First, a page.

Sprit of cricket... what's that? Despite all the hand-shaking before the start and at the end of international matches, some modern teams don't want to have anything to do with each other after a game.
Australia, in a way, established this through their refusal of the England team's invitation to share drinks at the end of the opening Ashes Test in Cardiff last week.
England's Andrew Flintoff and Australian spin legend Shane Warne pose in Australia's dressing room at the Oval in London after the hosts regained the Ashes on September 12, 2005. Pic/Getty Images
Although fast bowler Peter Siddle justified his team's decision of not accepting the invitation by saying he has never been in an Australian team which visited the English dressing room until the final Test of an Ashes series, their refusal is surprising. For, aren't the Aussies known for spreading the credo, 'what happens on the field should stay there'?
It could well be that the David Warner-Joe Root pub scuffle in Birmingham during the 2013 Champions Trophy is at the heart of Australia's reluctance to socialise with England and that's fair enough because things can go out of hand when a different kind of liquid is used to slake one's thirst.
Siddle brought out the irony (if not his opponents' hypocrisy) when he told the media that James Anderson's revelation of not visiting the Australian dressing room is strange considering he expressed his displeasure over the sharing drinks practise after the 2013 Ashes was won by England.
Batting great Allan Border admitted to staying detached from the Englishmen on Australia's 1989 Ashes tour where they regained the Ashes for the first time since 1982-83. Apparently, Border took a serious view of captain-turned-commentator Ian Chappell's criticism of him being too "chummy" with David Gower's Englishmen in 1985 when he lost the series. In fact, Border in his autobiography Beyond the Boundary, wrote: "He (Chappell) said to me after the '85 tour, 'AB, those blokes were belting the hell out of you but you were out there being their best mate for Christ's sake.' So in 1989, I thought okay, this time I'll be a lot tougher."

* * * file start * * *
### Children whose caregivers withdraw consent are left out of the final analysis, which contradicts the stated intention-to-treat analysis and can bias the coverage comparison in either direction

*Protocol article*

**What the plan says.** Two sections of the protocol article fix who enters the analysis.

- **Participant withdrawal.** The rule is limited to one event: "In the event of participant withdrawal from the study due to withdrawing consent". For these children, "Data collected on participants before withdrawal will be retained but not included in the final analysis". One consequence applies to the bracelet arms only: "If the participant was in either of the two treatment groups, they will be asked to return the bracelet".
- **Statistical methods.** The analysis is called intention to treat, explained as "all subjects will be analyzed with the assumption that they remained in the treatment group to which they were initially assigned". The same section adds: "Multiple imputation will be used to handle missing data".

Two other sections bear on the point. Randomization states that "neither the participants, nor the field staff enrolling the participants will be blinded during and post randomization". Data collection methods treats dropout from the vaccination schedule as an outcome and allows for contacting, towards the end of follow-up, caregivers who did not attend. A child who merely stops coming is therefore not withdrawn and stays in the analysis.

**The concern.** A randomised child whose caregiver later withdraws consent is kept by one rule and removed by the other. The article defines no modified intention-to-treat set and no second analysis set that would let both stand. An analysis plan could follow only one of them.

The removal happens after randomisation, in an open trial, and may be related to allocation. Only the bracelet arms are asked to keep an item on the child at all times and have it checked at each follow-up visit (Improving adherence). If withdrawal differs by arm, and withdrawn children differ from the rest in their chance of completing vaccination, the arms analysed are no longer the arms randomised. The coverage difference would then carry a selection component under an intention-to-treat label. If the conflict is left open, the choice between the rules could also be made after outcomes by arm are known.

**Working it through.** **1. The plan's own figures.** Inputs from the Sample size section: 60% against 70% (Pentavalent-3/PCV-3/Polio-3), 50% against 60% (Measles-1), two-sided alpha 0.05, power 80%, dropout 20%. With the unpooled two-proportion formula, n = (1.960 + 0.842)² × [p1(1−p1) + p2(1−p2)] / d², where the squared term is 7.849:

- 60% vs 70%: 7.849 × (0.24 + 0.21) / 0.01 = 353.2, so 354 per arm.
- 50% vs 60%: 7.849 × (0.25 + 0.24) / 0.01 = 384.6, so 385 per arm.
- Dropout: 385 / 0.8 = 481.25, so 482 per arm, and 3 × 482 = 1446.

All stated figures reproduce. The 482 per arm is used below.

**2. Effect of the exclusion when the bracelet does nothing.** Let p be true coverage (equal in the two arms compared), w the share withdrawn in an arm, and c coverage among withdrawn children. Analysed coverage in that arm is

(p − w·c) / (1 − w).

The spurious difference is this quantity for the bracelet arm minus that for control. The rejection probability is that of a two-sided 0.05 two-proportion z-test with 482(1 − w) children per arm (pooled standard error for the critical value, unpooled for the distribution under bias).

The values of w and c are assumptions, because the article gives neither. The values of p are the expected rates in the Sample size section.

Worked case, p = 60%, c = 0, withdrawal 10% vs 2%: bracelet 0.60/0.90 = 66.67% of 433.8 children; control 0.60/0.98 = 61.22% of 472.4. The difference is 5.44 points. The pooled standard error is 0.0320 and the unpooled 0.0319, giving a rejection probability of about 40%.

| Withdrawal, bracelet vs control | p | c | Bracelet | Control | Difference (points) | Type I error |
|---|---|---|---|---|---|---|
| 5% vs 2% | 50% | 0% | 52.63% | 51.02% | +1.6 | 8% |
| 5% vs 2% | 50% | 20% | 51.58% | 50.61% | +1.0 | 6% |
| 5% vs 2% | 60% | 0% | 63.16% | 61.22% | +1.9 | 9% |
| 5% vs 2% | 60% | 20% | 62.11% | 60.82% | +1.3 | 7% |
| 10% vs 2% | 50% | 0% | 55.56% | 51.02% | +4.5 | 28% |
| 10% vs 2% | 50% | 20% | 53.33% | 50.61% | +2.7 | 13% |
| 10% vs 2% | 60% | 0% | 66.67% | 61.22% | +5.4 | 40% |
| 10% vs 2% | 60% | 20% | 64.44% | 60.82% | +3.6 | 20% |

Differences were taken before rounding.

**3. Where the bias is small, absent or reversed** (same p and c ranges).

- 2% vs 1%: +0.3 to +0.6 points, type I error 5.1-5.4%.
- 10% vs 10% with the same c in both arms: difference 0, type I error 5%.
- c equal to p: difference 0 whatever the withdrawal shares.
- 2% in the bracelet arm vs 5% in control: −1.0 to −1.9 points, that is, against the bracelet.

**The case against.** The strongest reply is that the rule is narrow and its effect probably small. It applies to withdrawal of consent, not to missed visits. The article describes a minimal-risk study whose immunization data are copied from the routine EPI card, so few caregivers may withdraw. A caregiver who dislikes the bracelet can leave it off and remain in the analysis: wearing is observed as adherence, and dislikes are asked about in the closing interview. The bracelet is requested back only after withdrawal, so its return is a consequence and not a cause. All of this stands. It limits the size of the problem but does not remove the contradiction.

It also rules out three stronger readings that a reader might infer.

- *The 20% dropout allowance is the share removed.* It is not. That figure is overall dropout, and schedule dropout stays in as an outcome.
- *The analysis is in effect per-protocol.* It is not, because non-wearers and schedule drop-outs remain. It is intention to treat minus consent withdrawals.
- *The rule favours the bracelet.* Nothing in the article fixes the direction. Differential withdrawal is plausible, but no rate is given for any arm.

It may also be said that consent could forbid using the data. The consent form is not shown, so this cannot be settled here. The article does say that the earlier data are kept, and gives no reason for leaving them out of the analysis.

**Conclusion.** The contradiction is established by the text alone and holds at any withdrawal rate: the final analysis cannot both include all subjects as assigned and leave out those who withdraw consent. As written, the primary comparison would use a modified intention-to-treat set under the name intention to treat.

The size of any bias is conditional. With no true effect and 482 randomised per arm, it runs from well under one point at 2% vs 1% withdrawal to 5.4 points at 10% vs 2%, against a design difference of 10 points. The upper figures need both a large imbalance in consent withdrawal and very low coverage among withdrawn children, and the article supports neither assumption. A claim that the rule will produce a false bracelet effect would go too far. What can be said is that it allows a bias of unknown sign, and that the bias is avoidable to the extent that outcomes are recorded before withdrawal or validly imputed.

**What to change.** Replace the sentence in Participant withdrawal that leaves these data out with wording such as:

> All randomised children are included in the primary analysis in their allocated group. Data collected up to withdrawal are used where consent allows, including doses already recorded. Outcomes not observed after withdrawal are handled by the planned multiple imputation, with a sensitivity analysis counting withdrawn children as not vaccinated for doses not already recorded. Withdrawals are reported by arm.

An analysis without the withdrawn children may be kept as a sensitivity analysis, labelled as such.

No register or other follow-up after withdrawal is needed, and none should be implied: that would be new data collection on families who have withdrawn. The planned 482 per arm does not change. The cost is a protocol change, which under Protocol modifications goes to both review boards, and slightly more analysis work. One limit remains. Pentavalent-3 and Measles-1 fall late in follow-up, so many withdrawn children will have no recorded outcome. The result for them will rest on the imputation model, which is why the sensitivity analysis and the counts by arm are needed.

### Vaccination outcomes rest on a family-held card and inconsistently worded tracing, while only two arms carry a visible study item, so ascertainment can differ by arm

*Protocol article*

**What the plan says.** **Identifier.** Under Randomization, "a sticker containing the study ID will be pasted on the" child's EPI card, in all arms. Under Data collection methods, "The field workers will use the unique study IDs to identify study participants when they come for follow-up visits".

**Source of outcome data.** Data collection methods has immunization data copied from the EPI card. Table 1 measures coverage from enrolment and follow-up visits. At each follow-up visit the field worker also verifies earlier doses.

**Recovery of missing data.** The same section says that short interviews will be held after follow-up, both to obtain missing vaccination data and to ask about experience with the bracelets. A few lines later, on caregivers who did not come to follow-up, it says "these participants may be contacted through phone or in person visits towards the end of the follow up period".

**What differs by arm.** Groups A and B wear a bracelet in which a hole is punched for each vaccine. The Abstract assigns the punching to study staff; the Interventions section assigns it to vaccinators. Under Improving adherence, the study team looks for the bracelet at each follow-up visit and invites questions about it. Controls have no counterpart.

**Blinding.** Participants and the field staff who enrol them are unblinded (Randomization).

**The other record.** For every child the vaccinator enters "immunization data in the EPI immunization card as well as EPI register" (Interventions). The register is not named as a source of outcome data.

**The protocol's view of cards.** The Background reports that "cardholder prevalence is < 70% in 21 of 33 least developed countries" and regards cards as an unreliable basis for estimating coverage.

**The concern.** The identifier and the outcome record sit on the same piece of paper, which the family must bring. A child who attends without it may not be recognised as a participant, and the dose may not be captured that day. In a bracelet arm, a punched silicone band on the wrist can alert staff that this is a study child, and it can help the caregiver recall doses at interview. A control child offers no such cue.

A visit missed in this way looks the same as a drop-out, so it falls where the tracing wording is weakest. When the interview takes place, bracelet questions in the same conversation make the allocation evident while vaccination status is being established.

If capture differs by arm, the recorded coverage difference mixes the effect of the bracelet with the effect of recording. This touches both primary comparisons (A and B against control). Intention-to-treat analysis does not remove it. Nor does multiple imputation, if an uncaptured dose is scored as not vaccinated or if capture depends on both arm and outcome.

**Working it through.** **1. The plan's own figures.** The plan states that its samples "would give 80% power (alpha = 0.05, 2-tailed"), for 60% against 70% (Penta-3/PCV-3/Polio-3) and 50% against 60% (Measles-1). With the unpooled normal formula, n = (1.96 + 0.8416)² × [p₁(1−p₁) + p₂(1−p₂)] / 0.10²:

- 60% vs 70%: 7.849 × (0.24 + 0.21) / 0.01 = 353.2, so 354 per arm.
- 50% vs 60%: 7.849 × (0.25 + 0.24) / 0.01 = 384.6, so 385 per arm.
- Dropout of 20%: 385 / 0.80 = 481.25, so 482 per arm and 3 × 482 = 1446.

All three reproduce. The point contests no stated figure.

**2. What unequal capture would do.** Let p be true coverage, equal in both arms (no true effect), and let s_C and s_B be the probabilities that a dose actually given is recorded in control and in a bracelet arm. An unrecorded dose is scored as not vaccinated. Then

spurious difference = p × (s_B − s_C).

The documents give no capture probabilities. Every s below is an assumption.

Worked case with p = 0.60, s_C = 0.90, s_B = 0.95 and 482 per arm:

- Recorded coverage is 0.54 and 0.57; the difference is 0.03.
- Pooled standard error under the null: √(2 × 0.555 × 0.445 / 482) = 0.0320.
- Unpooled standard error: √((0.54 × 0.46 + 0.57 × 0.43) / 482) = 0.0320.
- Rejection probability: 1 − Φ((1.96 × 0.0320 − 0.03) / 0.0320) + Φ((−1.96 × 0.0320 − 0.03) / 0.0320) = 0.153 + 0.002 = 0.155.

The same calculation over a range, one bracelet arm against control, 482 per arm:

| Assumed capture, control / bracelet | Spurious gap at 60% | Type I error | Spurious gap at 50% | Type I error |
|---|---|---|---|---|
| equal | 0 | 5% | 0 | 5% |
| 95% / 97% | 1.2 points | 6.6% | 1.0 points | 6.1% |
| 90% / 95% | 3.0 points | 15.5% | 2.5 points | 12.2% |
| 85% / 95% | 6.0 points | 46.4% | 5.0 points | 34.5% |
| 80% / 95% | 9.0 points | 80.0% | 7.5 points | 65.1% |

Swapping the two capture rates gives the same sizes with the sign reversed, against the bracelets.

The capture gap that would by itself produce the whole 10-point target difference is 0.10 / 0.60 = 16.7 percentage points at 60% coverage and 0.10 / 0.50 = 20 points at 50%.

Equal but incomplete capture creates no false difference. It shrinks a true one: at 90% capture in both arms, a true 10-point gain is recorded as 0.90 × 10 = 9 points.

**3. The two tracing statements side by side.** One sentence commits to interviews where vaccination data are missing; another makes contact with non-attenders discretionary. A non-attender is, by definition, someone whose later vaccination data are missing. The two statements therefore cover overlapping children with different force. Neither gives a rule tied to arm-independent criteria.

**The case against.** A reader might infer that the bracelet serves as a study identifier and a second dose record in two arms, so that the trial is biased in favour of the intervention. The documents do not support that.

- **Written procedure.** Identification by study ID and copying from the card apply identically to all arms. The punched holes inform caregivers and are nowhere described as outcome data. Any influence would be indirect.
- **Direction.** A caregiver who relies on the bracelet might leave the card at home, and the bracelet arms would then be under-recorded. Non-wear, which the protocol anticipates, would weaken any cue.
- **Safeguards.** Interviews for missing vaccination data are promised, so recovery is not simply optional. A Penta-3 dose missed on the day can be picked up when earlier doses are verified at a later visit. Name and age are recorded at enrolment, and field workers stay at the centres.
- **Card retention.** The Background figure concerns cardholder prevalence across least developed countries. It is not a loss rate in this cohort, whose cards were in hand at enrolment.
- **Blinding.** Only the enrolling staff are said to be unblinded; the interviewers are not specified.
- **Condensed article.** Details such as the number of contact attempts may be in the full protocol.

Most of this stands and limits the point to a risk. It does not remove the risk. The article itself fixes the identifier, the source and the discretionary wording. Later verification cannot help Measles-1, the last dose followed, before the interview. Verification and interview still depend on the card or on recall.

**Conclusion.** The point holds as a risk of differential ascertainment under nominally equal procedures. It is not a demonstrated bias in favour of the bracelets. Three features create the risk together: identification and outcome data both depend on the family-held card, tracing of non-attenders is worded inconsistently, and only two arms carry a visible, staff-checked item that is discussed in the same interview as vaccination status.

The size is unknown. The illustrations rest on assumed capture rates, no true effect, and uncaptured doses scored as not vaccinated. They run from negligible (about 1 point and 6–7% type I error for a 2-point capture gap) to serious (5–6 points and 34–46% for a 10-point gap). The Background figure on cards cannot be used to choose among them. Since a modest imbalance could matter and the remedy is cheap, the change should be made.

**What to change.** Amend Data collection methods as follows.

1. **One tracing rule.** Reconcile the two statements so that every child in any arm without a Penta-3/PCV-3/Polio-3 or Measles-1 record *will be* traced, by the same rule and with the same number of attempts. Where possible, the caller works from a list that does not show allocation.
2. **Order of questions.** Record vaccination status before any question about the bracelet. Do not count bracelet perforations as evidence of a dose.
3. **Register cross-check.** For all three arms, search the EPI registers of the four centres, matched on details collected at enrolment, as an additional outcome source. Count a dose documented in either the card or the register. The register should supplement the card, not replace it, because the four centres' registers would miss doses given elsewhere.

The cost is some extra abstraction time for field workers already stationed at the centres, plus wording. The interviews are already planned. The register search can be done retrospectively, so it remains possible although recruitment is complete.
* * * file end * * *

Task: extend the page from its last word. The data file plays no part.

It probably worked because Border famously won the 1989 contest and triumphed in the next two Ashes series as well in 1990-91 and 1993, before quitting the game.
Gower in his autobiography revealed what Border told him in 1989: "David, the last time we came here I was a nice guy who came last. I've been through all sorts of downs with my team, but this time I thought we had a bloody good chance to win and I was prepared to be as ruthless as it takes to stuff you. I didn't mind upsetting anyone, my own team-mates included, as long as we got the right result."
Chappell may have not meant to tell Border to stay away from drinking with the Englishmen because he was a believer in sharing a few beers with his opposition after a hard day's play. Or a meal for that matter, which stunned opposition players like Imran Khan one night after a World XI vs World Series Cricket game in the late 1970s. The Australians had given Imran a hard time on the field and as the debonair Pakistani was tucking into his dinner, he discovered Chappell sitting opposite him.
Mixing with opposition players is almost a tradition. After the Australia versus West Indies World Cup final at Lord's in 1975, Chappell, Rod Marsh and Clive Lloyd alongwith South African all-rounder Mike Procter left the dressing room only when an attendant requested them to leave because he had to clean up. No wonder Lloyd spent the rest of the night celebrating the win with his family and friends standing because he was tired sitting. He admitted being "knackered."
Talking of drinks, the gregarious England fast bowler Fred Trueman revealed how he got to share a drink with fellow fast bowling great Ray Lindwall from Australia. While batting in the final Test of the 1953 Ashes at the Oval, Lindwall, in Trueman's words, "violated the truce that exists between fast bowlers" and bowled a bouncer which hit his shoulder blade so hard that he thought "someone had stuck a knife in it." Trueman made a mental note of this blow and got his opportunity to bowl at Lindwall five years later. In the fifth Test of the 1958-59 series at Melbourne, Trueman bowled Lindwall a delivery which, "reared up, struck his bat handle, clouted him between the eyes and flew up into the air to give a simple catch (to Colin Cowdrey)." Lindwall moaned to Trueman about his age (the Australian was 38 then) and then got reminded about the brute delivery at the Oval in 1953. He exclaimed to Trueman: "Christ! Do you remember that? Okay, come and have a drink on me."
However strong their rivalry is, teams should share drinks once in a while. Not that this has anything to do with spirits, but it's worth repeating what Sanjay Manjrekar told me in a recent interview when I asked about the best advice his late father Vijay gave him: "Never make cricket your life, play it as a game."
Clayton Murzello is mid-day's Group Sports Editor